Sculptor Daniel Druet had sued Cattelan’s gallery, Perrotin, and the Monnaie de Paris, the art space that mounted a Cattelan show in 2016. Druet claimed that he was the true maker of nine of Cattelan’s works, among them Him, a famed 2001 sculpture of a kneeling Adolf Hitler.
The Paris court that issued the decision said that Druet, a maker of wax effigies, was effectively working for hire when Cattelan asked him to help produce the works and was therefore not the author of these objects.
The judgement reads, in part, “Daniel Druet was in no position – nor did he seek to do so – to take the slightest part in the choices relating to the scenic setting of the said effigies (choice of building and size of the rooms housing a given character, direction of the gaze, lighting, even the destruction of a glass roof or the parquet floor to make the staging more realistic and striking) or the content of the possible message to be conveyed through this staging.”
Druet and Emmanuel Perrotin, the founder of the Paris-based gallery that represents Cattelan, agreed that the terms of the agreement between the sculptor and Cattelan were blurry. But the two diverged on whether that should ultimately matter when it comes to determining who was the true author of these works.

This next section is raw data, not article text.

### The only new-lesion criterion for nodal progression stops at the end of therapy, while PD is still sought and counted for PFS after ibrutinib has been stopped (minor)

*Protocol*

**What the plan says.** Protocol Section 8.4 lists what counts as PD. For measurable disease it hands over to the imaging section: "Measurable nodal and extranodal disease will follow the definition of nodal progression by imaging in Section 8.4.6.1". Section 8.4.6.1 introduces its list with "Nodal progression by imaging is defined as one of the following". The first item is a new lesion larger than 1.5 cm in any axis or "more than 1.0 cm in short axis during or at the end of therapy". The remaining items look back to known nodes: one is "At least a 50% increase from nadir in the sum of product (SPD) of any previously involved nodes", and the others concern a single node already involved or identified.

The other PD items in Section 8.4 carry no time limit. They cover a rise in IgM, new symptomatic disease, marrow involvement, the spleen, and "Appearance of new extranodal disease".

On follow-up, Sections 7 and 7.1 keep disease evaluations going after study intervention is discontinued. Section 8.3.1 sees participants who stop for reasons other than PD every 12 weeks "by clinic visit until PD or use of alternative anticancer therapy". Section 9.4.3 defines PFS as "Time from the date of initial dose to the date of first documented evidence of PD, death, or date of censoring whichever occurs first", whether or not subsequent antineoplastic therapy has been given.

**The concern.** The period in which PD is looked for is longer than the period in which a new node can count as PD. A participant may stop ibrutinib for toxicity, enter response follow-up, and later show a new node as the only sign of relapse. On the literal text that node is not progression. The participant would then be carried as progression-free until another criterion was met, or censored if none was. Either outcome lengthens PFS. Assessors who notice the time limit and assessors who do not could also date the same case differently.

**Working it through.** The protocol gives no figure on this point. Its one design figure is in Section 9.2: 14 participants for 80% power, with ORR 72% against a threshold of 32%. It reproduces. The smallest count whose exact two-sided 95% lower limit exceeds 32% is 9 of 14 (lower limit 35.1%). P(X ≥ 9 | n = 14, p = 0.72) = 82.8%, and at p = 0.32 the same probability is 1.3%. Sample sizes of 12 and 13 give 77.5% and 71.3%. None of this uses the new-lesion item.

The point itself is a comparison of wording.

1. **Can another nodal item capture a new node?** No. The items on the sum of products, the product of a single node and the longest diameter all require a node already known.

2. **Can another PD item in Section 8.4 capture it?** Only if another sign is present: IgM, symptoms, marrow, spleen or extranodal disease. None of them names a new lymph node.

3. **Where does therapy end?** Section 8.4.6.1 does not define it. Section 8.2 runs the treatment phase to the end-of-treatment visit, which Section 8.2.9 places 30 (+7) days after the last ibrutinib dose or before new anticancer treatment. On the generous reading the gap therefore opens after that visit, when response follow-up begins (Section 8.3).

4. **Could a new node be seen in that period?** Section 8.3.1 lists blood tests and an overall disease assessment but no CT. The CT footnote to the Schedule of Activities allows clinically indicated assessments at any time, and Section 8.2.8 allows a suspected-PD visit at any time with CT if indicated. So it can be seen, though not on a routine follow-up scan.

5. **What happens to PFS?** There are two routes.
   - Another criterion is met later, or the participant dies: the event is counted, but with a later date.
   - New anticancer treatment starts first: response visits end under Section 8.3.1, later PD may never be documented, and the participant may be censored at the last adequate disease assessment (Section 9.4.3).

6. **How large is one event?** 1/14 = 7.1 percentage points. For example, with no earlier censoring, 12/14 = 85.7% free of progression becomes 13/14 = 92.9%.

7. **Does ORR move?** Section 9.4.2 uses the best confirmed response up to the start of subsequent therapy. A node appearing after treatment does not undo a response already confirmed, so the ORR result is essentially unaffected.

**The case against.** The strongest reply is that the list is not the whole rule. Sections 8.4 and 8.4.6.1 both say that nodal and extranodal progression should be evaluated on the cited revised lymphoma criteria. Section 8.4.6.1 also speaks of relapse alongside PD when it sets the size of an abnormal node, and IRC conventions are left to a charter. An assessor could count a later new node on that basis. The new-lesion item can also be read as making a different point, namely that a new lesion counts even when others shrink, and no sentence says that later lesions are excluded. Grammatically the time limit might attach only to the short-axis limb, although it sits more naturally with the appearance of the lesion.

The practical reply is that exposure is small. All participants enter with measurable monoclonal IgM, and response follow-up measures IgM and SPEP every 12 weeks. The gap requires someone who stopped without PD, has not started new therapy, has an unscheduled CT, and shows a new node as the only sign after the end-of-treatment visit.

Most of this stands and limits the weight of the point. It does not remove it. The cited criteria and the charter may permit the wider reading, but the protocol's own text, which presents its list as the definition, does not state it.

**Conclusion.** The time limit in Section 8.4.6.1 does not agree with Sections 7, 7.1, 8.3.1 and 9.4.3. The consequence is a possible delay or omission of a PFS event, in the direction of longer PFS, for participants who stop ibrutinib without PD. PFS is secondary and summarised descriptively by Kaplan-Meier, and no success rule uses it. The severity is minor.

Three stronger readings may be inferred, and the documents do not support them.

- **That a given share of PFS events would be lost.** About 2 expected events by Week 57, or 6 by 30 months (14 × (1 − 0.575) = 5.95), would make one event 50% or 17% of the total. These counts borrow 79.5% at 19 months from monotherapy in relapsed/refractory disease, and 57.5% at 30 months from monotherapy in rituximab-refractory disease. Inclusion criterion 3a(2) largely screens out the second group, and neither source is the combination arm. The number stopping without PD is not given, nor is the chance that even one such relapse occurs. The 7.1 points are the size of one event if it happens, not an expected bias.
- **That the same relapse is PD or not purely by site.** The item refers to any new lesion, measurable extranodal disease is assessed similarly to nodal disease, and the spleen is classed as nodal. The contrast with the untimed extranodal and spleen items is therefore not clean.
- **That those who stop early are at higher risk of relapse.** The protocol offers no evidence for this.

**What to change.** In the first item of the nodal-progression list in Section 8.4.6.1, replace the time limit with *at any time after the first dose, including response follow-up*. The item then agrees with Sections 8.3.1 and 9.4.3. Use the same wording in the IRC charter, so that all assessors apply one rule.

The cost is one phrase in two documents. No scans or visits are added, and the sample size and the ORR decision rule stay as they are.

According to Le Monde, Druet must pay 10,000 euros to Perrotin and the Monnaie de Paris. It wasn’t immediately clear whether he intended to appeal the decision, the French publication said.
Pierre-Yves Gautier and Pierre-Olivier Sur, two lawyers representing Perrotin, said in a statement, “beyond this court decision, it is conceptual art that is now protected by the rule of law.”